• Barbara Crossette

    About Barbara Crossette

    Barbara Crossette is the senior consulting editor and writer for PassBlue, a fellow of the Ralph Bunche Institute for International Studies at The Graduate Center, CUNY, and the United Nations correspondent for The Nation. She is also a board member of the Carnegie Council for Ethics in International Affairs and a member of the Council on Foreign Relations.

    Previously, Crossette was the UN bureau chief for The New York Times from 1994 to 2001 and before that its chief correspondent in Southeast Asia and South Asia. She is the author of "So Close to Heaven: The Vanishing Buddhist Kingdoms of the Himalayas," "The Great Hill Stations of Asia" and a Foreign Policy Association study, "India Changes Course," in the Foreign Policy Association's "Great Decisions 2015."

    Crossette won the George Polk award for her coverage in India of the assassination of Rajiv Gandhi in 1991 and the 2010 Shorenstein Prize for her writing on Asia.

    The ‘Incredible Courage’ of Asma Jahangir, Pakistan’s Human-Rights Advocate

    by  • February 17, 2018 • Asia, Human Rights, Women • 

    Only a few days before Pakistan’s most famous human-rights advocate, Asma Jahangir, was felled by a heart attack on Feb. 11, she was speaking out in support of a group of ethnic Pashtuns who had marched across the country from their homes along the Afghanistan border to protest military brutality. A Pashtun boy had...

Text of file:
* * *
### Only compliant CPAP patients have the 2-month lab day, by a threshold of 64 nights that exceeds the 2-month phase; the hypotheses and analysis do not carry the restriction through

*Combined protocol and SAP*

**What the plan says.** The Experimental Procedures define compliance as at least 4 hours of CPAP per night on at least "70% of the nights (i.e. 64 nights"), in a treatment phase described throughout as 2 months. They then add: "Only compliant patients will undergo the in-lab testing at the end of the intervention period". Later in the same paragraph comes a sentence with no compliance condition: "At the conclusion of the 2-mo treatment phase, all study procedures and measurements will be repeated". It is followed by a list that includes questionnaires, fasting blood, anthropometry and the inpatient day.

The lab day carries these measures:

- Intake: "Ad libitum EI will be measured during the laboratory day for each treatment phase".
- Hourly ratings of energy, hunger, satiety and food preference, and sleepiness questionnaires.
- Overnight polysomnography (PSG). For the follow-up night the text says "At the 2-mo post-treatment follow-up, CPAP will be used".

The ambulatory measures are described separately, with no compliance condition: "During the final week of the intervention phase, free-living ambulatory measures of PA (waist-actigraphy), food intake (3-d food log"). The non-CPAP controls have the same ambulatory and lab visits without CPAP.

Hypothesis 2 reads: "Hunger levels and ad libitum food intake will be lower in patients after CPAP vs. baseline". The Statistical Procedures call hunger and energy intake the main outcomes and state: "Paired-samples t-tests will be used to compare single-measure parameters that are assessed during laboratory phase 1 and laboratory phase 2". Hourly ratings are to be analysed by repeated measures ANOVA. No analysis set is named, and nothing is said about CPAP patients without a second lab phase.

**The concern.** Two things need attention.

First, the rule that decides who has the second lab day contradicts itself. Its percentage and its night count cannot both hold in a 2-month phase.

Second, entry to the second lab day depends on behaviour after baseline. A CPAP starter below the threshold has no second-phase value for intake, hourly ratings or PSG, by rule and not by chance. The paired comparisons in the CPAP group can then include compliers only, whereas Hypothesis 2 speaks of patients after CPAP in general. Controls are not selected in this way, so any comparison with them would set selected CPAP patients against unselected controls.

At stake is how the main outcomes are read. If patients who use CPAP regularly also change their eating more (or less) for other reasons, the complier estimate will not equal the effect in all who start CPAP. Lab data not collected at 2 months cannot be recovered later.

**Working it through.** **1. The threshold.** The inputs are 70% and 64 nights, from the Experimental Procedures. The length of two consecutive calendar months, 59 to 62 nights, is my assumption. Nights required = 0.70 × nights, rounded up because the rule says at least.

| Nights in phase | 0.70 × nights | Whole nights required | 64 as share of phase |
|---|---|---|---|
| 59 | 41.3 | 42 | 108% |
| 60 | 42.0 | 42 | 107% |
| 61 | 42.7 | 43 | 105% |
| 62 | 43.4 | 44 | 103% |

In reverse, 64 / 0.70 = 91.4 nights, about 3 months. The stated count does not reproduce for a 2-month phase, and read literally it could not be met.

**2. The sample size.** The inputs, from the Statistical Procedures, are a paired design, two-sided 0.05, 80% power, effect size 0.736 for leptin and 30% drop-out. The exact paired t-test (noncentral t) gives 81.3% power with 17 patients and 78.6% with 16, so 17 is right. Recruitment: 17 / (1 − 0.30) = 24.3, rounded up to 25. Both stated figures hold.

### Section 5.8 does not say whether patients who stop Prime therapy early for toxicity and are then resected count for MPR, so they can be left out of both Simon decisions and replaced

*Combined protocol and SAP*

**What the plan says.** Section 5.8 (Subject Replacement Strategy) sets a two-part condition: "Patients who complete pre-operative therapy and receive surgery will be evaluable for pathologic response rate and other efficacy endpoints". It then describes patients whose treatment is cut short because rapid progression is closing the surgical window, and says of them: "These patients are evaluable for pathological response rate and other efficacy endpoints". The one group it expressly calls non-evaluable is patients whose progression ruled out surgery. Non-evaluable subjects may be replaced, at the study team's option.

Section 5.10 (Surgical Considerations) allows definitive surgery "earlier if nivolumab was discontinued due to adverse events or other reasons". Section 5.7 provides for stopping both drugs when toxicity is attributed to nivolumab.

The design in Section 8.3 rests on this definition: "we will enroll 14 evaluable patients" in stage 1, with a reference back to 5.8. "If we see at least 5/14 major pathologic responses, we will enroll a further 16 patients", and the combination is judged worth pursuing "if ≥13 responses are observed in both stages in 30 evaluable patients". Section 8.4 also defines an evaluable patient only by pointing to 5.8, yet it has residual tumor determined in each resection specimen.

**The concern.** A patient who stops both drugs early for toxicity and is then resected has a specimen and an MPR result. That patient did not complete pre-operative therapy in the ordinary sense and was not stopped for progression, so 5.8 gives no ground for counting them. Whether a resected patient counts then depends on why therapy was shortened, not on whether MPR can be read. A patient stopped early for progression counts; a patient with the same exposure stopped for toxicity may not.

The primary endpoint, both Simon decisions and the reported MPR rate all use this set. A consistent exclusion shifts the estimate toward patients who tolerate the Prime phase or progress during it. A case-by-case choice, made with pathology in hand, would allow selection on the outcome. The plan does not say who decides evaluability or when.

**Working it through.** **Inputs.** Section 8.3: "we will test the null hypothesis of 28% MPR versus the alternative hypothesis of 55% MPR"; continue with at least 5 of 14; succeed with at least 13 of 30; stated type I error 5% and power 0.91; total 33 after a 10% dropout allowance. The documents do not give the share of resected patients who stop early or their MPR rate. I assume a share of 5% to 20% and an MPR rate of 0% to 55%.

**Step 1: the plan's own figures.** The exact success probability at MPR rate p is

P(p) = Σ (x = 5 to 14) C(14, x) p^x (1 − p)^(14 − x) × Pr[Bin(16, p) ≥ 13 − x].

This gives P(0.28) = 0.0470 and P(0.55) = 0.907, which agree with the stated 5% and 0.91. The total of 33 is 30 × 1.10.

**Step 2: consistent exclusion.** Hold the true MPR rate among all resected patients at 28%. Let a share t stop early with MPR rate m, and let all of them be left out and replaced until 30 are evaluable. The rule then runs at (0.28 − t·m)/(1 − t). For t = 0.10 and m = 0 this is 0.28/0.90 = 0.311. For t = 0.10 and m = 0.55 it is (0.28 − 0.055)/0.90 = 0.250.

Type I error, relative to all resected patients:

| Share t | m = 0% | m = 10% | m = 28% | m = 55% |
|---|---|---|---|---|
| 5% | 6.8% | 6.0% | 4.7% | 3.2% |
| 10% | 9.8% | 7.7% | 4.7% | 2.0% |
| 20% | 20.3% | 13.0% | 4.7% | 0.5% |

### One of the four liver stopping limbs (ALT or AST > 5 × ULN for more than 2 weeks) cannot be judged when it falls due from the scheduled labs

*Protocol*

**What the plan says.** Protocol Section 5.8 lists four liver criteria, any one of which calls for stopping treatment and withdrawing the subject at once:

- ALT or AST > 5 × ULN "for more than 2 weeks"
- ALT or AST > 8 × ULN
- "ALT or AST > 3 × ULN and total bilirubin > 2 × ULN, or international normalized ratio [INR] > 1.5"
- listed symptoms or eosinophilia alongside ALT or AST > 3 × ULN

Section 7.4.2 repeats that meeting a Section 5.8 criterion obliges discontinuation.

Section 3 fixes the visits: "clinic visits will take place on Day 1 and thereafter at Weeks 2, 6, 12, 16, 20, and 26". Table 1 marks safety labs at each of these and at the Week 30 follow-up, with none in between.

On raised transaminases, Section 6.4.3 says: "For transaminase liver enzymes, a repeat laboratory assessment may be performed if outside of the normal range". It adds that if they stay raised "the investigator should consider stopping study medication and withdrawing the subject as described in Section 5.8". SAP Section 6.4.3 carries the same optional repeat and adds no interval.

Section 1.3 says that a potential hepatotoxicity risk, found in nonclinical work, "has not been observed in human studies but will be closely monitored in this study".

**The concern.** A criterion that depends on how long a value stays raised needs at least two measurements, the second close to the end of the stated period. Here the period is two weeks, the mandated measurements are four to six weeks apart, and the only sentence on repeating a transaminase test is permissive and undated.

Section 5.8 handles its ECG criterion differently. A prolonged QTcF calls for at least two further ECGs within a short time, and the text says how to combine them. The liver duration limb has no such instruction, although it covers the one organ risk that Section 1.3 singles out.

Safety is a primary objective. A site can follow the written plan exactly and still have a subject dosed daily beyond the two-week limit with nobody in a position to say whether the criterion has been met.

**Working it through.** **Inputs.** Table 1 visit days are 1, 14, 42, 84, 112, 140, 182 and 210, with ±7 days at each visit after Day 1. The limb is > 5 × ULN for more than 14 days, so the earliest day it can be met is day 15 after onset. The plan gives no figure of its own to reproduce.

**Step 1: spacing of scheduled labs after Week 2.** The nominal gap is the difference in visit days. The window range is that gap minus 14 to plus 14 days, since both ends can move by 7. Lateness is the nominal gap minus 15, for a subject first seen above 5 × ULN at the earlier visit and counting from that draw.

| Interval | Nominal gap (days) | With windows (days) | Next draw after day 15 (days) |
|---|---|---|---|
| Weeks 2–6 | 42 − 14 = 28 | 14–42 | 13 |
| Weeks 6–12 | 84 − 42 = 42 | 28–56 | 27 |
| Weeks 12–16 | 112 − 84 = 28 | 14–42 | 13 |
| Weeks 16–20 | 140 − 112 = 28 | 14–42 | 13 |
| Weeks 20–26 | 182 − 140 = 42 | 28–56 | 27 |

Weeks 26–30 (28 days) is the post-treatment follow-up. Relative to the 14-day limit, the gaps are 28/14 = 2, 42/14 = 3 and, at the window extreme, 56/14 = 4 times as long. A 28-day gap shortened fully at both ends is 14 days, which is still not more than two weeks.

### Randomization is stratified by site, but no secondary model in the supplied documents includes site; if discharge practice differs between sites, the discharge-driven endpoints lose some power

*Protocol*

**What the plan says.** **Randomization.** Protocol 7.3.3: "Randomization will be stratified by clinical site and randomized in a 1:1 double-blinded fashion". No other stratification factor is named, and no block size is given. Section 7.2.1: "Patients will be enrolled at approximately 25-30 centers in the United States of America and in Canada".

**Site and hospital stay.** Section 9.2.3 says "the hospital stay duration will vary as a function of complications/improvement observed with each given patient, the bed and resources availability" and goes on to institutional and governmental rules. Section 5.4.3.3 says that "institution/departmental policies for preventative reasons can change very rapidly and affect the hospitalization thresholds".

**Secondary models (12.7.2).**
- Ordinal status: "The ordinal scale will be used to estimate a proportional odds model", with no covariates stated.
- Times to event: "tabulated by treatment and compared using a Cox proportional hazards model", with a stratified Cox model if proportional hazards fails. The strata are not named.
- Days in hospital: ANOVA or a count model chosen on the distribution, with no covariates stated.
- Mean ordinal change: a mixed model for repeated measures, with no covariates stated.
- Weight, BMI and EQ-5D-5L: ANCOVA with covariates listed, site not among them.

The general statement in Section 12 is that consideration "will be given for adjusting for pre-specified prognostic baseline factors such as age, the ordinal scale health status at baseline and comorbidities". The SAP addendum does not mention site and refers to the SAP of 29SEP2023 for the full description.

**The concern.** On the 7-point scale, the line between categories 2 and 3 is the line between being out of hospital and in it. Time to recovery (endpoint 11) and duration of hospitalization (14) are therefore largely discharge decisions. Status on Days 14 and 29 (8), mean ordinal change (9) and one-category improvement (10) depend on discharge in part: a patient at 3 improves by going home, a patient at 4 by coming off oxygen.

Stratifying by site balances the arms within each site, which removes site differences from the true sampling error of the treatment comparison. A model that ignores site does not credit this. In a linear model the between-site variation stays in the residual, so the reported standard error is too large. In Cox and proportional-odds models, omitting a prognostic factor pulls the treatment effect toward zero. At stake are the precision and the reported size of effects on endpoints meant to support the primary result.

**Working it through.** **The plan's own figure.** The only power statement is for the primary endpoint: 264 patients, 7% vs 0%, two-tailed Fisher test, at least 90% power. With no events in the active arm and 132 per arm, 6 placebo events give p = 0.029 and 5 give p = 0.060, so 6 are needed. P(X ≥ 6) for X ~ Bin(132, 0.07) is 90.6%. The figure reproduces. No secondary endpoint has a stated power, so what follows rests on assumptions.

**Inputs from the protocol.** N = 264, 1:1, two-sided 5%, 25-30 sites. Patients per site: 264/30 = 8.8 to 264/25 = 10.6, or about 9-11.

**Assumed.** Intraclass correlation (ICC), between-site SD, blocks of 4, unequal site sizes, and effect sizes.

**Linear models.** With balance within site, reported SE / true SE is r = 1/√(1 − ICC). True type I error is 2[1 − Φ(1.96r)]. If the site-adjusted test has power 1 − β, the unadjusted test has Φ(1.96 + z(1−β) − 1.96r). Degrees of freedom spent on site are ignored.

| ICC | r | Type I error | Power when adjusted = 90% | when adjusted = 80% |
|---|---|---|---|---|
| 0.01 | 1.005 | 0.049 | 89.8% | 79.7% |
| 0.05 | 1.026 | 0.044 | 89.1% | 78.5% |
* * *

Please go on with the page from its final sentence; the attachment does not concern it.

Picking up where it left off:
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    A Trove of Resources for Navigating Our Angry World

    by  • February 6, 2018 • Governance, Journalists, Peace and Security, Take a Look • 

    In the dark shadows of rising populism and hypernationalistic leaders, attempts to intimidate reporters and curb the exchange of information are taking on less visibly crude but still dangerous forms. The menace, highlighted in the United States by Donald Trump’s contemptuous accusations against the press, television and social media, has global echoes. There is...

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    In Africa, Where the Pain of Trump’s ‘Racist’ Comments Runs Deep

    by  • January 17, 2018 • Africa, Caribbean, Geopolitics, US Foreign Relations, US-UN Relations • 1 Comment

    In the United States, the reaction to the bigoted comments that President Donald Trump made on Jan. 11 about black-majority nations in Africa didn’t take long to shift its focus to domestic American politics, obscuring the shock of those abroad who have been maligned. Around the world, a very different story is taking shape....

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